I recently had what can only be described as a transcendent matcha experience: I drank the equivalent of about 12 servings of matcha, but did so in just three stunningly beautiful bowlfuls as I sipped a viscous, almost pudding-like manna that summarily blew out some neuronal pleasure circuits and launched me into alpha wave heaven .
We finished the last bowl just before midnight. And even though I’m fortunate enough not to be adversely affected by late-night caffeine, I did have to at least wonder whether 12 servings of matcha at that hour would, you know, keep me up, or make me jittery, or something. I’m happy to report that I slept like the dead when I did get in bed several hours later, but those few hours sure were interesting from a bio/pharmacological/hypernutrition perspective.
It was a high unlike anything I’ve ever experienced. It was definitely a strain of buddha mind of some sort: like an exaggerated version of the “calm elation” one can feel after an especially satisfying meditation or yoga session. Sort of how it feels in corpse pose/ shivasana, except turned up in intensity several-fold, perhaps several dozen-fold. Complete wakefulness and clarity and visual acuity. It felt like everything the buddhists have been so patiently sitting — often for entire lifetimes — on their cushions for! Delightful in every conceivable way.
But the experience also brought something else into stark clarity: I now have a new way to definitively test matcha quality in three easy steps:
1) use four times as much as my typical quantity (that is, four grams instead of one gram)
2) use about half the quantity of hot water (one ounce instead of two)
3) don’t whisk: “knead” –no crema!
Miniscule amounts of water are added in two stages. The first “wets the tea” and thus allows it to swell. It’s then “kneaded” with a traditional Japanese bamboo matcha whisk, slowly and gently, to break up any clumps. The rest of the water is then added to reheat the tea and to bring it to the right consistency.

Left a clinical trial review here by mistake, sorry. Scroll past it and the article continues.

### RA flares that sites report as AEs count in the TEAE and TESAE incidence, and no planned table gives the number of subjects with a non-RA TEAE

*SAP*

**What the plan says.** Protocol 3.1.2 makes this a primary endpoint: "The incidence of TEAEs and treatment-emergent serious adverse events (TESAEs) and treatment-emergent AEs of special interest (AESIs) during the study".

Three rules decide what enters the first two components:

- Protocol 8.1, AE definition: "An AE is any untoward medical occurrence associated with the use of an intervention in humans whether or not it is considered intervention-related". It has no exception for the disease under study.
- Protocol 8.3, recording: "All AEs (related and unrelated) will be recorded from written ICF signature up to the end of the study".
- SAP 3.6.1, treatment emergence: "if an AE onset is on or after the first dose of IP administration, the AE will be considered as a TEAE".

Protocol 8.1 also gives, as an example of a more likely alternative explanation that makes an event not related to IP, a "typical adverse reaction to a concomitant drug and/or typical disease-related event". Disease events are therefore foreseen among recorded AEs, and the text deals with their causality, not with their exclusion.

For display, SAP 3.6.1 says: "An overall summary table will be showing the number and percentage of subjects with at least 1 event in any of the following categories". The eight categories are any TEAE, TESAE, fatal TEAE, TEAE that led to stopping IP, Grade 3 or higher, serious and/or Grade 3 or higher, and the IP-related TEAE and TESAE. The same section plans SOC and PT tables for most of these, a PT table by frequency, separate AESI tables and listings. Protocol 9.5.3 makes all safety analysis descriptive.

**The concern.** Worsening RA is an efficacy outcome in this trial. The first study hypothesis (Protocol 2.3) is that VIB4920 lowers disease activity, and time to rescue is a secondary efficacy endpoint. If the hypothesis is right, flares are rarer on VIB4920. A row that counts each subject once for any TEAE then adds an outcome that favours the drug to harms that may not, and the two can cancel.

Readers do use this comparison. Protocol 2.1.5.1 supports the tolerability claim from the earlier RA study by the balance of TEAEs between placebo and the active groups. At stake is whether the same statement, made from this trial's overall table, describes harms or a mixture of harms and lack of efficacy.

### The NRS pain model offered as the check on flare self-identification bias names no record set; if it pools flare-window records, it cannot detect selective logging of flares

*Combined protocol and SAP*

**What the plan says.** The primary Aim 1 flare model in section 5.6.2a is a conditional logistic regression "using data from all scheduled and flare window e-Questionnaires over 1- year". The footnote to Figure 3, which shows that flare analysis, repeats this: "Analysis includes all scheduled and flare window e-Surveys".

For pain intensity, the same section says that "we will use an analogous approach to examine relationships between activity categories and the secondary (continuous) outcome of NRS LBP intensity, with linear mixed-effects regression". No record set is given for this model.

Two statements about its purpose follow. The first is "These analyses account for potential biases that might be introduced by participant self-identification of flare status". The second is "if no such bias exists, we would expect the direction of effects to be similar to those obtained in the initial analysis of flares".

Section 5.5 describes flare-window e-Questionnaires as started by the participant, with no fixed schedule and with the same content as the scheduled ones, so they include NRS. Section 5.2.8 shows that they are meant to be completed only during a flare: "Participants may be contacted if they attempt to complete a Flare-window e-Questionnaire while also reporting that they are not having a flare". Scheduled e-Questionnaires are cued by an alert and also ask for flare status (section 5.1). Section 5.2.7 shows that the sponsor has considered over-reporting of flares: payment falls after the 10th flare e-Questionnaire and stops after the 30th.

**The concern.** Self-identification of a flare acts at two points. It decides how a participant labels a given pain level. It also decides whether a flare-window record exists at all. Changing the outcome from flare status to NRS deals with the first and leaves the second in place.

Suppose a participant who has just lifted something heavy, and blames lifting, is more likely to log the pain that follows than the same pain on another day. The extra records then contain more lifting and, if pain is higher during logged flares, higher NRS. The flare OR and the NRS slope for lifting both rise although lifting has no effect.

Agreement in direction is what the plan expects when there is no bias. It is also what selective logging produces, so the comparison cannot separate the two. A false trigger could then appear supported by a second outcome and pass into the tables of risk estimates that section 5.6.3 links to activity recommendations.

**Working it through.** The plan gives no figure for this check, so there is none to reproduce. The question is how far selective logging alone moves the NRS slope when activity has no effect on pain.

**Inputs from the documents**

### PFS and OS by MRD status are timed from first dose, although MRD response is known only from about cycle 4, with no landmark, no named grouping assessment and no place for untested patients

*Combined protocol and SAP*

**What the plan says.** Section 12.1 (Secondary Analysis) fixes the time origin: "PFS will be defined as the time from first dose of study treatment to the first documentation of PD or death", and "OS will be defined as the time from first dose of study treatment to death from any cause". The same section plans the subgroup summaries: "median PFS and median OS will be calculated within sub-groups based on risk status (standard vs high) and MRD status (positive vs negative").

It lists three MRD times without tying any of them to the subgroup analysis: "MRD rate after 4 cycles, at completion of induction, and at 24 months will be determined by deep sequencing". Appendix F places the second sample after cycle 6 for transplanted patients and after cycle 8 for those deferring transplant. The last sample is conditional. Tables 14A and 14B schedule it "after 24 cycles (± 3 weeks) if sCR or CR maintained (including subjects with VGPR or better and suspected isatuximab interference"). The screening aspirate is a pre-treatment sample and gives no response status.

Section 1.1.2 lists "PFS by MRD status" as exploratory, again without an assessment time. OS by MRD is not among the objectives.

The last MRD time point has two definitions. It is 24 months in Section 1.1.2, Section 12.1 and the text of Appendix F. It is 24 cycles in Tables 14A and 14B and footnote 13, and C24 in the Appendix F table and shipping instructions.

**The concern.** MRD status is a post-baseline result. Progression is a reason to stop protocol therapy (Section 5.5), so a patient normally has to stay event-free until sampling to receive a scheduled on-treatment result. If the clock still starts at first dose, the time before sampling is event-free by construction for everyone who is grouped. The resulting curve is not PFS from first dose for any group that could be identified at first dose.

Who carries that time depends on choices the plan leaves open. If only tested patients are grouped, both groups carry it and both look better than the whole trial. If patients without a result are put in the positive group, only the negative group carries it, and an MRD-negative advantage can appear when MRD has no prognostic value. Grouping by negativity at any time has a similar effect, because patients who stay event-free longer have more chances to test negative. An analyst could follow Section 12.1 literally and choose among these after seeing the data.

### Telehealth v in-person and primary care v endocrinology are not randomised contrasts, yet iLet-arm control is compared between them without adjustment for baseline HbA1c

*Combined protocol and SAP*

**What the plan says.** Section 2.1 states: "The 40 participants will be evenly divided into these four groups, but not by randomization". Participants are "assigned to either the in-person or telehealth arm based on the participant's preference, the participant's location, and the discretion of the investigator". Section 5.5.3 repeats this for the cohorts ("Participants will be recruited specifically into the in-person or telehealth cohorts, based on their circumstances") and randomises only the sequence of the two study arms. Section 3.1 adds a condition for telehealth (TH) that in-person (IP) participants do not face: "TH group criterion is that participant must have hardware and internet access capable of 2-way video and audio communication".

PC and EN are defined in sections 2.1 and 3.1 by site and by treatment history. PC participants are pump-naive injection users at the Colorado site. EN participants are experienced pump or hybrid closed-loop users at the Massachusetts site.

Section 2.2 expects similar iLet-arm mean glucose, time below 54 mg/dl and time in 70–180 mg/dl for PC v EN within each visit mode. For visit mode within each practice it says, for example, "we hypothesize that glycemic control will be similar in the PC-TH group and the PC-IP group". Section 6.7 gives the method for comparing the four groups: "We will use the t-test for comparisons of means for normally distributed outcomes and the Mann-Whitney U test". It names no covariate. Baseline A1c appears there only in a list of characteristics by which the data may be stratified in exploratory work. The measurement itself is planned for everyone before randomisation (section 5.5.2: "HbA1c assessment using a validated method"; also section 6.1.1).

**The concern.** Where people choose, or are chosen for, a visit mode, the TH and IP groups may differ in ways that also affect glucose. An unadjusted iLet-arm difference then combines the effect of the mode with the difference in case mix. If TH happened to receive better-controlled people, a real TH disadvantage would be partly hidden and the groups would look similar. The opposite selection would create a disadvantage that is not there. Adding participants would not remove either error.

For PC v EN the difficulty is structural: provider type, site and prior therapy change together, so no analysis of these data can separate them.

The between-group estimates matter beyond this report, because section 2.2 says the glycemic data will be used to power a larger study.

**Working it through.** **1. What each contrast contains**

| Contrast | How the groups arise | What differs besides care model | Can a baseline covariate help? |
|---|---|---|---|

It’s easy to tell good matcha from bad matcha, but making matcha in this hyperconcentrated manner — truly “thick” tea — amplifies ALL attributes of the tea, good and bad. Thus a great tea will soar to unimagined heights, and a not-great tea will become pretty repulsive. We were tasting the Blend 100, and I was ecstatic to discover that it tastes fantastically otherworldly in these concentrations. And relieved to get stellar marks from my venerable host, matcha teacher extraordinaire Doug Huskins.
I was slightly concerned that my breakaway method of serving matcha, frothed in creamers and served in cups, not bowls, would produce a raised eyebrow or two from Doug — who has studied traditional tea in the Omotesenke tradition for a very long time — but I had nothing to worry about, it turns out. Doug actually paid the biggest compliment I could possibly imagine: he said something like, and I paraphrase, “If Sen No Rikyu were alive today, I suspect he might serve matcha in the breakaway style.”
By which I’m pretty sure he meant: the very soul of tea, of the service of tea, ought to roll with the times, and to find expression according to local conditions. And because our local conditions are northern California, serving matcha in cups and keeping the atmosphere relaxed and contemporary seems like the natural and best thing to do, the best way to pay obeisance to this remarkable beverage (even calling it a beverage feels wrong; it’s probably closer to an elixir). As the Omotesenke Foundation itself has written, “The tradition of chanoyu was transmitted through the Edo Period through families of tea devotees, but within this tradition new utensils and tea procedures and new ways of thinking about chanoyu were developed, according to the demands of the age.”
Cheers to that.
(photo by Doug Huskins)